I know it isn’t inexpensive to buy quality fabrics to work with, and I had a lady tell me once that she wasn’t about to spend money making things for others that weren’t related to her. Personally, I feel that if you enjoy doing something, and have made more items than you’ll ever be able to use or display, why quit making things just because you’ve run out of room at your house. The joy is in the making for sure, but it could also be in the giving. Not everyone can create what you can create, either because they don’t know how or they don’t have the means. Sharing a part of yourself with someone else, regardless of the cost, is one way of leaving a legacy behind…leaving a part of you to continue on long after you are gone. What’s wrong with that?

Busy Hands are Happy Hands

Where has the time gone!? I started this missive last week but didn’t get it finished. Here it is a week later and I am just now getting around to trying again to let you know of some of the new things that have come into the shop. Of course, since I told you about getting a few new patterns several other things have arrived that I thought you might like to know about. It’s never ending…

18 Stitch Sampler

So many of our ladies like redwork. It’s easy, it keeps their hands busy while they watch TV, it’s portable, etc., etc. One of the two new ones I’ll tell you about (the second one has already come and gone so I’ll have to order more) is A Redwork Stitch Sampler by Bird Brain Designs. Once you stitch this sampler you will have a handy reference of 18 of the most popular stitches used in embroidery work. The finished wall hanging measures 13″x20″, that includes the borders. There’s also a pattern for a 7″ square pincushion included.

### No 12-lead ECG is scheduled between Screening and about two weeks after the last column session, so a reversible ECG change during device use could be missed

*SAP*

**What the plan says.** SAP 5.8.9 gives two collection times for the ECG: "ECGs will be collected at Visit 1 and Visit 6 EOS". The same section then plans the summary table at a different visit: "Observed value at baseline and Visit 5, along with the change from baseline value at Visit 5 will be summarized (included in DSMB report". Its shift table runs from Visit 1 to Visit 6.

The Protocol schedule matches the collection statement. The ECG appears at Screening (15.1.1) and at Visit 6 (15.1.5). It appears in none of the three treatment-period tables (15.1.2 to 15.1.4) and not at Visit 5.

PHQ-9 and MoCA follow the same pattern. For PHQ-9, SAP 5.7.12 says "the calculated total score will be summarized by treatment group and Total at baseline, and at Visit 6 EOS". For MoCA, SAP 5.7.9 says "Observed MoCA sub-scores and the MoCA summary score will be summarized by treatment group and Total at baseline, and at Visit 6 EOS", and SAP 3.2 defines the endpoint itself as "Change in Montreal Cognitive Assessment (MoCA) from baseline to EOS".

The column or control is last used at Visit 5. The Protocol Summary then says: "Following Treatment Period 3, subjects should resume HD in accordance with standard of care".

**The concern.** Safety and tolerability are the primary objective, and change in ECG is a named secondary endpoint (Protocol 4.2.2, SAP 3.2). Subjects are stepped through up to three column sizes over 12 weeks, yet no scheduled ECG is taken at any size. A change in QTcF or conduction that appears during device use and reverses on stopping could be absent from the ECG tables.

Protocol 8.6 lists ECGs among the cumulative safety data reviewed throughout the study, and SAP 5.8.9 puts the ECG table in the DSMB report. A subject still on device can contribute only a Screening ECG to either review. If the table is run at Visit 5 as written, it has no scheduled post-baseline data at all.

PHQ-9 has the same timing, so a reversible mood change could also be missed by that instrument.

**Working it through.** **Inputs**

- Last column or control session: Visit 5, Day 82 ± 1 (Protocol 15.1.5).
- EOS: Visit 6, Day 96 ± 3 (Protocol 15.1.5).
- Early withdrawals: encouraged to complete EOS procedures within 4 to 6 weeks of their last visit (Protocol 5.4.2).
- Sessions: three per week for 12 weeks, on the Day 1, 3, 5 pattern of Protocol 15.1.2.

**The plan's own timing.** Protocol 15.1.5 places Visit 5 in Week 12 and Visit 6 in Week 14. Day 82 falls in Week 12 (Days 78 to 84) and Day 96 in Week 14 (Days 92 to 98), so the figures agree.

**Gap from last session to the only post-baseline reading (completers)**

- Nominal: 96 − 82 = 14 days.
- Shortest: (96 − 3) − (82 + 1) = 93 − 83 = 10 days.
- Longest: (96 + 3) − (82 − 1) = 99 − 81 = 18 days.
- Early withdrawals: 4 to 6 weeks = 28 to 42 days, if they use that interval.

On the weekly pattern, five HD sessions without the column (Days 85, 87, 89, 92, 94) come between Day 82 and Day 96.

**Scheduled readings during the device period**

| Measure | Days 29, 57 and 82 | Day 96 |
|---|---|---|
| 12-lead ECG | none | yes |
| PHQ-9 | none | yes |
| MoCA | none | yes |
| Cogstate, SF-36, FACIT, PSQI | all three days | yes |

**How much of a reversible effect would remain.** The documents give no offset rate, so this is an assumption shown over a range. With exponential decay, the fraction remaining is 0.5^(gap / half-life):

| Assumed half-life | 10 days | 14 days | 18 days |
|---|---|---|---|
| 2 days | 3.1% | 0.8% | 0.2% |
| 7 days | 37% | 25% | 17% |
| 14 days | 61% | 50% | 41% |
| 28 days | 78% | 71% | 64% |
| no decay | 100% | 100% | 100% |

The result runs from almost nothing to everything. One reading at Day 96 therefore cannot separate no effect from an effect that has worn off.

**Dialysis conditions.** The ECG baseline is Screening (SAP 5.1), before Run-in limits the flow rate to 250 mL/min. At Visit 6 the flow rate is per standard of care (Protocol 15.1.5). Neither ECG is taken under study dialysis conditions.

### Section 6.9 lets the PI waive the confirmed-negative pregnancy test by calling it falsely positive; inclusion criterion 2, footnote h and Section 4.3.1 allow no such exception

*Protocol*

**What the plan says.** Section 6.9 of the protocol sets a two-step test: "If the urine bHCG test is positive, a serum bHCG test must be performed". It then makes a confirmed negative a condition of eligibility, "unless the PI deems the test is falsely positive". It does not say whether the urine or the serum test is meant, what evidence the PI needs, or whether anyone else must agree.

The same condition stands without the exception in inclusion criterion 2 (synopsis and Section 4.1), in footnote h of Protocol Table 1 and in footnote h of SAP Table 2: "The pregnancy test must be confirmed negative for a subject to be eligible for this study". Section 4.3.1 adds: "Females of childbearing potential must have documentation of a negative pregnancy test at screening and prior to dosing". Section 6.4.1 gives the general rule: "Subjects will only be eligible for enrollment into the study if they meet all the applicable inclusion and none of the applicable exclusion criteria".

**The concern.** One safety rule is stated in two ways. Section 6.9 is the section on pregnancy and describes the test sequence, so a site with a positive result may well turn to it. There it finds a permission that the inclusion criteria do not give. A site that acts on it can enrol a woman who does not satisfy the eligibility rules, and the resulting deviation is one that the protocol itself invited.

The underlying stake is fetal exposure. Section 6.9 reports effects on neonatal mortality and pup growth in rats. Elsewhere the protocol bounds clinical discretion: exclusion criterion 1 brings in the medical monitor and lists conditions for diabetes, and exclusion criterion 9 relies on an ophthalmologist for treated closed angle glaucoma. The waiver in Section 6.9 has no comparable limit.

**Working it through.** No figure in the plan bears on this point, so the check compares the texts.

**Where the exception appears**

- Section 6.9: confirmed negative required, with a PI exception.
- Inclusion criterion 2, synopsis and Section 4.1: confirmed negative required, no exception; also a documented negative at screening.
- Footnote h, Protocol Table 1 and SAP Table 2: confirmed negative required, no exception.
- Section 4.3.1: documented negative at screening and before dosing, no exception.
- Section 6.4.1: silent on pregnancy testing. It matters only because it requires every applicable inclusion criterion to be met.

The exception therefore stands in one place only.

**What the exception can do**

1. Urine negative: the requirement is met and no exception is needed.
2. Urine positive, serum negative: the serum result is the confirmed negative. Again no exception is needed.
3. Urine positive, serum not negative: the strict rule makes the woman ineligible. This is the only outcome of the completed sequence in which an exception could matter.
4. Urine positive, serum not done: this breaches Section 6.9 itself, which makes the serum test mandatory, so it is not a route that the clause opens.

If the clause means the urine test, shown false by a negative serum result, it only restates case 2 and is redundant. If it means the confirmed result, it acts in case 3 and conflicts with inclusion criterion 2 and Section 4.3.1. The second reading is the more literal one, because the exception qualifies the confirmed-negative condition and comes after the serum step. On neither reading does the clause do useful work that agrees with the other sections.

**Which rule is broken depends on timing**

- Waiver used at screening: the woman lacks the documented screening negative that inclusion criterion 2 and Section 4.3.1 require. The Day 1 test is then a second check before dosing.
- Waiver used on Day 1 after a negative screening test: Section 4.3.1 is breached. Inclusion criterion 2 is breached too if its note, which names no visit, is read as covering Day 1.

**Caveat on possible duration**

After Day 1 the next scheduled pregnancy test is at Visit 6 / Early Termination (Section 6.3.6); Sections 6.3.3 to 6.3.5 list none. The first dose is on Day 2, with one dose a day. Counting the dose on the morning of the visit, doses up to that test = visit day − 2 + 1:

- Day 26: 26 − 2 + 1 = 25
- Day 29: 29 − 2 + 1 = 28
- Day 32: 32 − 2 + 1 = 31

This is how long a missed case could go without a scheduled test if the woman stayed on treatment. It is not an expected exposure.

Beautiful Baskets

Then there’s Picnic Baskets by Jan Patek and Jenny Doan. This 80″x80″ quilt uses a Turnover pack from the Lilac Hill fabrics but would also make a good scrap quilt. The design includes both piecing and applique work. The blocks are big, almost 30″ square, and the half-square triangles are about 4″ square. If you wanted to use up some of those half-square triangles that you have been so frugally making this would be a good time to do so (Pam), provided you have any that large. I would classify this at an intermediate level because the instructions are pretty short and sweet.